As author Matt Haig, who has a history of severe depression, pointed out this week, saying that someone has ‘mental health issues’ is like saying they have ‘health issues’ – vague to the point of meaningless.
Mental ill-health ranges widely over human experience. Eating disorders, anxiety, depression. Bipolar disorder, schizophrenia, post-traumatic stress disorder. Social anxiety, agoraphobia, post-natal depression. Each brings its own challenges, its own treatment, its own symptoms.
But ‘mental health issues’ is a phrase that is all too often used as an insinuation, especially when attached to someone suspected of a crime of violence. In the last week, it’s been used in relation to the attack on LGBT people in Orlando, and the killing of MP Jo Cox. Mental health issues were also cited after the Lufthansa airplane crash last year, thought to have been caused by the co-pilot.
The implication is clear. People with mental health issues can’t be trusted, aren’t rational, have no control over their behaviour. It’s a shrug of the shoulders, a ‘what can you do?’, a suggestion that there’s no point trying to understand.
I’ve had ‘mental health issues’ of my own – a bout of depression three years ago. It was relatively mild and I was lucky enough to recover quickly. Afterwards, I started to learn how many of my friends, acquaintances and family had also struggled with mental illness at some point in their lives. It’s a bigger club than you’d think – 1 in 4 of us, according to the charity Mind.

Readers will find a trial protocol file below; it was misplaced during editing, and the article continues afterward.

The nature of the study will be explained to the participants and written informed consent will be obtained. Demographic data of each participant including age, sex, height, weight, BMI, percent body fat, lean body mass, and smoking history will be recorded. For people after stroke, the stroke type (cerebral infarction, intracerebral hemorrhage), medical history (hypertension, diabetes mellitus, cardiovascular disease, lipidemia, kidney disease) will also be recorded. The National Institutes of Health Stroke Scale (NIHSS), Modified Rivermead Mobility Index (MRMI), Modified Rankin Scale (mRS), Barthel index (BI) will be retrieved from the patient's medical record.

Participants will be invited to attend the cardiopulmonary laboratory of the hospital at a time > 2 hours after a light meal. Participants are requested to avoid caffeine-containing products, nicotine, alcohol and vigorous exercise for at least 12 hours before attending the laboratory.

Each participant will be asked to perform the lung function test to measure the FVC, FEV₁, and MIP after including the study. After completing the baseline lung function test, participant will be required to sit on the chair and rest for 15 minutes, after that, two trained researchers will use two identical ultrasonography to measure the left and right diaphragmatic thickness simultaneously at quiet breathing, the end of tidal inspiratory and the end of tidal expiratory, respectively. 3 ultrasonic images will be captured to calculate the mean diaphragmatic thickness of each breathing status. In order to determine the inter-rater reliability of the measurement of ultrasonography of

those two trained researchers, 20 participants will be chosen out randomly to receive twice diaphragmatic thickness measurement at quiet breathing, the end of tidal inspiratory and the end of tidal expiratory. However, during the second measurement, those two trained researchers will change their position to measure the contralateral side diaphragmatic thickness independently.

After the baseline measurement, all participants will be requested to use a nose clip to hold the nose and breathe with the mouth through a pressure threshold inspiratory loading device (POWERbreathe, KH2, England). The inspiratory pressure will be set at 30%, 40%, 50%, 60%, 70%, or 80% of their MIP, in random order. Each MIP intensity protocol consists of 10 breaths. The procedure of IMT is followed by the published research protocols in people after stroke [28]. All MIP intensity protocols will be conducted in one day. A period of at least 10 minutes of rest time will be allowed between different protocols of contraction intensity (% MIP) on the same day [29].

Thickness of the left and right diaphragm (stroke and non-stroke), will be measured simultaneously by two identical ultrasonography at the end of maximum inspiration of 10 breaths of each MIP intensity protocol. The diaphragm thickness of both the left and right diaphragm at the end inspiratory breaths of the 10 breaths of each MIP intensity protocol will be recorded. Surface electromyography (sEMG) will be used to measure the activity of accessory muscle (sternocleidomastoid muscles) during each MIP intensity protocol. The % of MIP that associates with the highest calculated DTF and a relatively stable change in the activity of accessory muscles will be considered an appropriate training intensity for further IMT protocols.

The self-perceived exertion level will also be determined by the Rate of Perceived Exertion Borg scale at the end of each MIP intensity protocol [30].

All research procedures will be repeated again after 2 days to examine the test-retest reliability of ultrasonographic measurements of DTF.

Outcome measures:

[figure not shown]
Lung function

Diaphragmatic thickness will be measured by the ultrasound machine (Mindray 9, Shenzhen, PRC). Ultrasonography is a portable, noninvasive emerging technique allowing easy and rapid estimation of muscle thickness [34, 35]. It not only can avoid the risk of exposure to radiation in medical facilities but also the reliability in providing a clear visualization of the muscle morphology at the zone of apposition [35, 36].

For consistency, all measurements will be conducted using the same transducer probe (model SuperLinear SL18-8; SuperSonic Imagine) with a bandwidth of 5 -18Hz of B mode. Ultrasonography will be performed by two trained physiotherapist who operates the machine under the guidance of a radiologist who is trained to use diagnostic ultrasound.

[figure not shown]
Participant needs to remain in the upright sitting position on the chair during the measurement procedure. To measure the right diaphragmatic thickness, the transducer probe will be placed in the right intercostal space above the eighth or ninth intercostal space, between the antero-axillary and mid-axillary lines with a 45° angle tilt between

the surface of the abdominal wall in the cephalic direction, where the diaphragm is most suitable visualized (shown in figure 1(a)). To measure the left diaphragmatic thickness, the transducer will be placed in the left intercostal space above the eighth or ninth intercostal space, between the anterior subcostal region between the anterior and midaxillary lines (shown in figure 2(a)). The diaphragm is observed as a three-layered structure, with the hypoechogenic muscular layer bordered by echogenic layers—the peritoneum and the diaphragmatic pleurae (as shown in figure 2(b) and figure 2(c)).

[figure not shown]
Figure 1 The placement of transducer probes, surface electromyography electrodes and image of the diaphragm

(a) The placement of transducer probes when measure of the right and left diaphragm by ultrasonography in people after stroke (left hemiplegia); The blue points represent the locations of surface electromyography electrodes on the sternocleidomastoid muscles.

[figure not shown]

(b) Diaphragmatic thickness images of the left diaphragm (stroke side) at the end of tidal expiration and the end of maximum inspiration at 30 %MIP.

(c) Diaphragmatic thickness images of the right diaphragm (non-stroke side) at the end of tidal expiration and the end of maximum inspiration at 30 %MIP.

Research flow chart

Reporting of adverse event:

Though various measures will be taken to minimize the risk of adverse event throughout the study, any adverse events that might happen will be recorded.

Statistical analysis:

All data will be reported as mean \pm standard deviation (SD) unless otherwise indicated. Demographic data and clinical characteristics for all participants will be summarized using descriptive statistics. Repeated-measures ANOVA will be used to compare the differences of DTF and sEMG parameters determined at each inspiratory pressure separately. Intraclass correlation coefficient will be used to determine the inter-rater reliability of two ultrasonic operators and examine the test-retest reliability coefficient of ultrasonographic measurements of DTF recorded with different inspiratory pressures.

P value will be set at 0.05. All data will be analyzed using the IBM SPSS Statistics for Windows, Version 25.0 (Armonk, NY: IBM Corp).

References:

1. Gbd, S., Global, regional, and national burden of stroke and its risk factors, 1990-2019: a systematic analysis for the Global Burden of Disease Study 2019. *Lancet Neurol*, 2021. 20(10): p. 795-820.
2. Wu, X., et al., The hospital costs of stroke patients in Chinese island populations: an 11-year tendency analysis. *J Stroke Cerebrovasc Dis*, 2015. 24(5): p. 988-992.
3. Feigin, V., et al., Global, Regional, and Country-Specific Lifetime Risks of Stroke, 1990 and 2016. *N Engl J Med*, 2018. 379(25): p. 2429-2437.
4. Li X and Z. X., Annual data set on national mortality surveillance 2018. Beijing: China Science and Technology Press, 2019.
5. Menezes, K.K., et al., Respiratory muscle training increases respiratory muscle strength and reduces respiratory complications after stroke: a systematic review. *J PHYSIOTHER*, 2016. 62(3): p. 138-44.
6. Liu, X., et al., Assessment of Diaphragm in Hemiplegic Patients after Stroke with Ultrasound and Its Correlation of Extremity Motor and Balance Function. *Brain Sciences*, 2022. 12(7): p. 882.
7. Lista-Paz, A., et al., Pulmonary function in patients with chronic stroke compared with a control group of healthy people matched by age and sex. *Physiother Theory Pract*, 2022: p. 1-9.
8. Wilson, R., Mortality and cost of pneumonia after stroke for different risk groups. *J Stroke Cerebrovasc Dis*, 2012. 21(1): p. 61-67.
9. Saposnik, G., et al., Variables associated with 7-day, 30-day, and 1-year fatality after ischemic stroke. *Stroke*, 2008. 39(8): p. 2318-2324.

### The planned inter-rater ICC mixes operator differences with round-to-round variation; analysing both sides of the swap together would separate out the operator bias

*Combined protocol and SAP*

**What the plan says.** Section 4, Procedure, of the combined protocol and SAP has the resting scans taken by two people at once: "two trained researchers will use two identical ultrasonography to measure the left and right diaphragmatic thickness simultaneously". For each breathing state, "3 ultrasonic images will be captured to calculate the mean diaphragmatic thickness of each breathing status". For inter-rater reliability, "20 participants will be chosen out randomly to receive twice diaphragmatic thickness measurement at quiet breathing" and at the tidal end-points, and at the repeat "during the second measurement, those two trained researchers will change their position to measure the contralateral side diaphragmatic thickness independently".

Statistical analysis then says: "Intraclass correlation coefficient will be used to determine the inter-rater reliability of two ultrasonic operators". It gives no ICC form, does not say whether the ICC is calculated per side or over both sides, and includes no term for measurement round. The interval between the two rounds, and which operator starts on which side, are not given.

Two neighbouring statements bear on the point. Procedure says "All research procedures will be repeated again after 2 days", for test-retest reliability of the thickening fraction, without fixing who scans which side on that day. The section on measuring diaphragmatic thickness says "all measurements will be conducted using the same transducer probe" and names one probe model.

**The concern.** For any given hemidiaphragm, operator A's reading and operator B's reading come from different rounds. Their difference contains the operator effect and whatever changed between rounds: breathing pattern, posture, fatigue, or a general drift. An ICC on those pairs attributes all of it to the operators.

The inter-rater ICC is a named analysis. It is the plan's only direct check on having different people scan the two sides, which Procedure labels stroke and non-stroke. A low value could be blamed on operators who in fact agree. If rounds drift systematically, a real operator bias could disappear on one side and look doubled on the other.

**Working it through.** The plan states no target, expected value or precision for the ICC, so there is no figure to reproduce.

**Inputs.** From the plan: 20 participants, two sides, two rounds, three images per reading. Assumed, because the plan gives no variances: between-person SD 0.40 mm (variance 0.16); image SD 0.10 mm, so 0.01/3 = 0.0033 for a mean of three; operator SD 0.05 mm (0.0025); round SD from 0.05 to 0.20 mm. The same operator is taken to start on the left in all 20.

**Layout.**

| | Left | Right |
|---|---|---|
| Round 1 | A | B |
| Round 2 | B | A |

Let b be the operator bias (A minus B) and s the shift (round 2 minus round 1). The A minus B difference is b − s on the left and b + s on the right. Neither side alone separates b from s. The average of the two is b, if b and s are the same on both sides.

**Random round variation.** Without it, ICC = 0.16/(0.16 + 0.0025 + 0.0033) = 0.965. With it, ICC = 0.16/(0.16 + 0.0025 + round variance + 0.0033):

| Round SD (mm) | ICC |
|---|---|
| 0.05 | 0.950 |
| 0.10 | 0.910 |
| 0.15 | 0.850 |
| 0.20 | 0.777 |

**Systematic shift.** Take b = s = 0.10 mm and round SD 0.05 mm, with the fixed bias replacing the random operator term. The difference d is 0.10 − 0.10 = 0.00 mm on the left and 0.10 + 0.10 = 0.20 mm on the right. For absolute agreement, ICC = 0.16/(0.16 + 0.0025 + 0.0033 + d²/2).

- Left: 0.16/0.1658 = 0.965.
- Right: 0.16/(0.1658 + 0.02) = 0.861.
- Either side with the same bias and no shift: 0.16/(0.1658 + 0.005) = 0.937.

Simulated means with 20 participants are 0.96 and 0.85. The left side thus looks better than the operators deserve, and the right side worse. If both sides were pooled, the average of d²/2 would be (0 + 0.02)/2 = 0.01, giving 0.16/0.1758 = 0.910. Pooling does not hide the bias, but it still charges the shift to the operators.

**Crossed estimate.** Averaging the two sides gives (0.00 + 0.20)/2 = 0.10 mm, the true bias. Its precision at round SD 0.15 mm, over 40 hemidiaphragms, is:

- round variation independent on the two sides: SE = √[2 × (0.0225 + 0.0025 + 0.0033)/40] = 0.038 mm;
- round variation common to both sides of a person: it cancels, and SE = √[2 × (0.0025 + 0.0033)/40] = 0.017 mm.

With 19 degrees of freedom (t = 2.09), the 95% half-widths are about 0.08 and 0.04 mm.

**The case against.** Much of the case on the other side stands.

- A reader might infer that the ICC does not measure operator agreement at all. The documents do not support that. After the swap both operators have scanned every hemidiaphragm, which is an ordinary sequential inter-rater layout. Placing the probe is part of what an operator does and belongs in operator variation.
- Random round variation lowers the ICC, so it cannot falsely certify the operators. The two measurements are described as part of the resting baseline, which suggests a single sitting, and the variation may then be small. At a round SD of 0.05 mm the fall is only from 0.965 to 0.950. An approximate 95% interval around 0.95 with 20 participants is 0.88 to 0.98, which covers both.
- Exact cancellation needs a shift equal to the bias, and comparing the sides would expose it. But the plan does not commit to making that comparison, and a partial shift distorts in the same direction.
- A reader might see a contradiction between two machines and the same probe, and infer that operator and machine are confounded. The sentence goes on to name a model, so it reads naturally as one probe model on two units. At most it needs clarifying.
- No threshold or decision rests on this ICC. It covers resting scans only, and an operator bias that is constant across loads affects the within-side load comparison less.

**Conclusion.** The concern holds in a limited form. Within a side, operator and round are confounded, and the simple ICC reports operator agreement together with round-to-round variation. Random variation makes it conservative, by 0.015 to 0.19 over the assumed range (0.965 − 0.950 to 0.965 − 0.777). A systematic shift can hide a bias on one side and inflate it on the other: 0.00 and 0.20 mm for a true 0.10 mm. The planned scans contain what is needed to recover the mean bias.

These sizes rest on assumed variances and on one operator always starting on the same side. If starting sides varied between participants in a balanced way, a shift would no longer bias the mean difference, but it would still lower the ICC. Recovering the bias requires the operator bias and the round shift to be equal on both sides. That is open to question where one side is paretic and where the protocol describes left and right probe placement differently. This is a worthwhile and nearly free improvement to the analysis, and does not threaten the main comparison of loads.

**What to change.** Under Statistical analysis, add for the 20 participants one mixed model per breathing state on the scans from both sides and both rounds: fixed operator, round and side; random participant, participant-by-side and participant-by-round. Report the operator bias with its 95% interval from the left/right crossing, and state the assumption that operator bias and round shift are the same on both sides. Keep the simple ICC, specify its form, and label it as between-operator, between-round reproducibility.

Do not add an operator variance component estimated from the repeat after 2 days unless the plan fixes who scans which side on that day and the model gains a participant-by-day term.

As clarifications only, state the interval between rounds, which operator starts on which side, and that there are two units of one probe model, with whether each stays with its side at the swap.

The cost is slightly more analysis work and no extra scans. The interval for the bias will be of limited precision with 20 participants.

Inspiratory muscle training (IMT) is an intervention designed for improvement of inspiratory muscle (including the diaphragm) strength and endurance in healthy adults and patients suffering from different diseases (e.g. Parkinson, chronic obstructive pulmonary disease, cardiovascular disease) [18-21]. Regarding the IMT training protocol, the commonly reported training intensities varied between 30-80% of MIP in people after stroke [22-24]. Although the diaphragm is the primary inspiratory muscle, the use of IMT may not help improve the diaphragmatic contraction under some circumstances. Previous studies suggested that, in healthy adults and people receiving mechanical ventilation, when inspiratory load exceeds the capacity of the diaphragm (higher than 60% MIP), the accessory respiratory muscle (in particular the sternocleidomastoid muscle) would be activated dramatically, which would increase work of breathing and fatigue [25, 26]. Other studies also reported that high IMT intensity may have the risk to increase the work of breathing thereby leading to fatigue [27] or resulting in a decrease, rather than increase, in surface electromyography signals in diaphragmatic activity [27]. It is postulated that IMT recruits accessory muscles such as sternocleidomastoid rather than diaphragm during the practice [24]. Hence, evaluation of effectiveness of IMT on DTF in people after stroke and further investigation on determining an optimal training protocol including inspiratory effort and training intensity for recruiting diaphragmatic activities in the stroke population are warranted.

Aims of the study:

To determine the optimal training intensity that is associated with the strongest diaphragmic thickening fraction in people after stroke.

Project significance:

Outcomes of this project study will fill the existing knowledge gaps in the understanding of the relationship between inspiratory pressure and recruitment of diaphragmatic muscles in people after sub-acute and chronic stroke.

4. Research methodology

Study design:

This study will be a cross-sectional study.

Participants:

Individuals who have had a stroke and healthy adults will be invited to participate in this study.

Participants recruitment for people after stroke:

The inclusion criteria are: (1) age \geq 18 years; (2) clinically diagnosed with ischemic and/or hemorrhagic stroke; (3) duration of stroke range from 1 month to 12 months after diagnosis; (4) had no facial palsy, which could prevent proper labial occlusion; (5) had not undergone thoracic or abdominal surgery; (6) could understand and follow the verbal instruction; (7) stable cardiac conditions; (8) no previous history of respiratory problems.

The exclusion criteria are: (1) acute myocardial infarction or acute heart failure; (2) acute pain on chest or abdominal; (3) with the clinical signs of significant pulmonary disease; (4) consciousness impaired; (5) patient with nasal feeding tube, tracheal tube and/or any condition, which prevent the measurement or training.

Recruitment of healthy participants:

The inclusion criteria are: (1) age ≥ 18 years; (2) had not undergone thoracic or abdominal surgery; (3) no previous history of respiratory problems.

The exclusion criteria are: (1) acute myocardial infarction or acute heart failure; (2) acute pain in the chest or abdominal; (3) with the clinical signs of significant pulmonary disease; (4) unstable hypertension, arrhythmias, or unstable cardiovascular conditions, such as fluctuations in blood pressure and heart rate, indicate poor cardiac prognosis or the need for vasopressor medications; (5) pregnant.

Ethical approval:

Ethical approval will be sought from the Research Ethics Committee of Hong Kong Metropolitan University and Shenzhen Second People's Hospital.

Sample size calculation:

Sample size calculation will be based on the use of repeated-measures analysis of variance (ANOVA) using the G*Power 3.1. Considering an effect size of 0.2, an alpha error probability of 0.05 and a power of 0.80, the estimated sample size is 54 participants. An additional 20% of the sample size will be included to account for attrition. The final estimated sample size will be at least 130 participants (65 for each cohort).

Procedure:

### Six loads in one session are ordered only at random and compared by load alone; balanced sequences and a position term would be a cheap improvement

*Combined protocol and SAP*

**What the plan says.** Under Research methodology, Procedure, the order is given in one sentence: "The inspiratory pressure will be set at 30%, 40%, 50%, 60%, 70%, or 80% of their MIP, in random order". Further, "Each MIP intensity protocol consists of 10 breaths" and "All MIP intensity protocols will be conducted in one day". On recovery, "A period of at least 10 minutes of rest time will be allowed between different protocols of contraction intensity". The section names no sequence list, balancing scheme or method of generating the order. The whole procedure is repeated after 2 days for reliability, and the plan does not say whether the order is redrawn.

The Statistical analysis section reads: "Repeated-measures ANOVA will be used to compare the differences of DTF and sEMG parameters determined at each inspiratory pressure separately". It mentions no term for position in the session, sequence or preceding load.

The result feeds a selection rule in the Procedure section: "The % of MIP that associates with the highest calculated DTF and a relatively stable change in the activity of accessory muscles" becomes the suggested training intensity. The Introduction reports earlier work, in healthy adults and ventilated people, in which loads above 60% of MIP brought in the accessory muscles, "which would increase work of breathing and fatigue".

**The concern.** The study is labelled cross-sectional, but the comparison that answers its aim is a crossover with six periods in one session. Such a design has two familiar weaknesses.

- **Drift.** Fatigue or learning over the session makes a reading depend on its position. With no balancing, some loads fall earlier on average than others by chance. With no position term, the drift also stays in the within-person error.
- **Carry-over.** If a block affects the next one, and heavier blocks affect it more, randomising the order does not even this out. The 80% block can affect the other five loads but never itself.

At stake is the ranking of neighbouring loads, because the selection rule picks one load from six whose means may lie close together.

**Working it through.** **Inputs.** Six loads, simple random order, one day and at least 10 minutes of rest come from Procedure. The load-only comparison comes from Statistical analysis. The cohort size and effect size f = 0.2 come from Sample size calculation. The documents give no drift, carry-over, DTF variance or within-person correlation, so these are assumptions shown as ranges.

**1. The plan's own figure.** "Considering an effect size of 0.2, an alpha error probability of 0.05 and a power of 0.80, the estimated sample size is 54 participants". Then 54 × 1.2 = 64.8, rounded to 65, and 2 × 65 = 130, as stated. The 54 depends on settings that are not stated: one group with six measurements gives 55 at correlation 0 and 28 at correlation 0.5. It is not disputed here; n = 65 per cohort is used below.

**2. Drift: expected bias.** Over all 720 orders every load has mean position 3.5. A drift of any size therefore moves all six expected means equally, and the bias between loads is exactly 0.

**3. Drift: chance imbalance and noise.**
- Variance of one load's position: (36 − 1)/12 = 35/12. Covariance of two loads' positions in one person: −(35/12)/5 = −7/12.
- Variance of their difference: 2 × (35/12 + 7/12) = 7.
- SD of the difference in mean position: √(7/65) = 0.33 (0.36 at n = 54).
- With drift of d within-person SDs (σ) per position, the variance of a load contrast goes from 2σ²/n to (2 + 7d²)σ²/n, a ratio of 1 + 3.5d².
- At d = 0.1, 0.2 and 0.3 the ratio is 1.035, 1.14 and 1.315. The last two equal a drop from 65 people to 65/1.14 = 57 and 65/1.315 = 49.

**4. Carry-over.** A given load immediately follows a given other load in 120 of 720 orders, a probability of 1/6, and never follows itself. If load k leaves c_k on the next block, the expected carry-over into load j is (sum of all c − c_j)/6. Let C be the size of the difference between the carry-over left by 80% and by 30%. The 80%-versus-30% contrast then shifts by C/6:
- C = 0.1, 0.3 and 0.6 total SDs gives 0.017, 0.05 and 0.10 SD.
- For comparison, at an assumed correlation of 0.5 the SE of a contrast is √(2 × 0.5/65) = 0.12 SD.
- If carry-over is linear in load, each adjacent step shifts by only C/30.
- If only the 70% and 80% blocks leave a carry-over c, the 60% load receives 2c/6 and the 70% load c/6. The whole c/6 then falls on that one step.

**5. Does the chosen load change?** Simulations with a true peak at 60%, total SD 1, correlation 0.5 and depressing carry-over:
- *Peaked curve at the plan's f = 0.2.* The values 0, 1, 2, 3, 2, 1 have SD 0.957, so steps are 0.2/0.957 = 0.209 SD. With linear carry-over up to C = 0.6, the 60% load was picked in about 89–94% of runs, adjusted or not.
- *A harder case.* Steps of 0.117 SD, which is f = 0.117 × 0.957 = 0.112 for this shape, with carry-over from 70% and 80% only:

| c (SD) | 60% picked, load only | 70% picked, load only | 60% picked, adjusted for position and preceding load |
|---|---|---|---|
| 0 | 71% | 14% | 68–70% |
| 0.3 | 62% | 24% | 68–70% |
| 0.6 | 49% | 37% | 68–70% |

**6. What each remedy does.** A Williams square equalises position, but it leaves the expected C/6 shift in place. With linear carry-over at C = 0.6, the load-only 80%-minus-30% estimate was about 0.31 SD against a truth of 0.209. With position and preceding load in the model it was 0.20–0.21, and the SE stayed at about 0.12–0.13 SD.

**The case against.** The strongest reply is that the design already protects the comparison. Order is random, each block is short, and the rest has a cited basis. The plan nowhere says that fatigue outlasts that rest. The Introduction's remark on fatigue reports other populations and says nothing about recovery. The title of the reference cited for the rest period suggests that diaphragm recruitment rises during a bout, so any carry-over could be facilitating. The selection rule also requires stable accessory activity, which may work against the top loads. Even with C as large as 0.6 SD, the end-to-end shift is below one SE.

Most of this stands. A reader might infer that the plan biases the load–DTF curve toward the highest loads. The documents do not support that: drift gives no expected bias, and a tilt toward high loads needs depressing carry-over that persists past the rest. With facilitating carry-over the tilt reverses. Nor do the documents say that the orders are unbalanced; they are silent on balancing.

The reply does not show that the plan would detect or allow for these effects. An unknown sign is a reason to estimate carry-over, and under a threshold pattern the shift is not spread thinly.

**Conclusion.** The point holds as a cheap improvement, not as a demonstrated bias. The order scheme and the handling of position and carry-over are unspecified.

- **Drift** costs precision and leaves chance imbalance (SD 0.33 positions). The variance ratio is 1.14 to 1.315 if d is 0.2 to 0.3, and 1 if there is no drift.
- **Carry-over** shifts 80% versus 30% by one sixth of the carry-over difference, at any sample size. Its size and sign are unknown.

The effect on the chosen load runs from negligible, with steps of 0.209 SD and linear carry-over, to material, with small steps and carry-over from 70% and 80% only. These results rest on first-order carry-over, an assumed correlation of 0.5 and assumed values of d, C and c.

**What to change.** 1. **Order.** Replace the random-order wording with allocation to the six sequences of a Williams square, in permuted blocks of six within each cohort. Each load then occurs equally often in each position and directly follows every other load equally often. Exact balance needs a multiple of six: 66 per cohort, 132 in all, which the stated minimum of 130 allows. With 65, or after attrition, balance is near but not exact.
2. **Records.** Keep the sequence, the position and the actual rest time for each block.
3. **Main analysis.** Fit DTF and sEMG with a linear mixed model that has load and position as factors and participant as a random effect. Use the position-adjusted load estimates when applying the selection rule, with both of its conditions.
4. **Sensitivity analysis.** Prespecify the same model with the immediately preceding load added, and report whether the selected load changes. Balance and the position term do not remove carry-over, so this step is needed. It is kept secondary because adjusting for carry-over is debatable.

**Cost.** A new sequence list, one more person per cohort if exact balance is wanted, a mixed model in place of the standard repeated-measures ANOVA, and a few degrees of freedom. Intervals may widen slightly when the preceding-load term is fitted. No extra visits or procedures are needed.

At no stage did I consider harming anyone except myself. And that’s the sad truth of mental illness. The vast majority of homicides and violent crimes are committed by people with no mental illness. But 9 out of 10 people who take their own lives are experiencing mental distress. People with mental ill-health are also more likely to be the victims of violence.*
This last, dreadful week, I have discovered that two friends had poor mental health. Discovered, because as a friendly acquaintance rather than a close friend, I had no idea. One was a former colleague; one of those people who you’d always be pleased to learn was joining your team – a lovely, friendly, sensible, down-to-earth man. The other was a bundle of energy, an impressive local campaigner for many good causes, hard-working, passionate and generous.
One died by suicide after a long struggle, I now know, with mental illness. The other, who had become vulnerable in recent weeks, has gone missing (for more about the ongoing search for Robert Gibson, please see Crystal Palace Transition Town FB page).
Their sad stories are as different from each other as they are from mine. And utterly different from the stories bandied about ‘explaining’ violent behaviour with reference to mental health issues. We don’t usually include the suspect’s health in a crime story – when did you last see a news story that said: ‘The suspect, who had a history of athlete’s foot, is armed and dangerous’?
Which is why we, as journalists, need to be so careful when using the phrase as a catch-all explanation. It’s distressing enough to have a mental illness, without people implying that this might make you a violent criminal. Our readers are also vulnerable to those mental health issues we describe, as are our colleagues and even, perhaps, ourselves.
Time to Change campaign.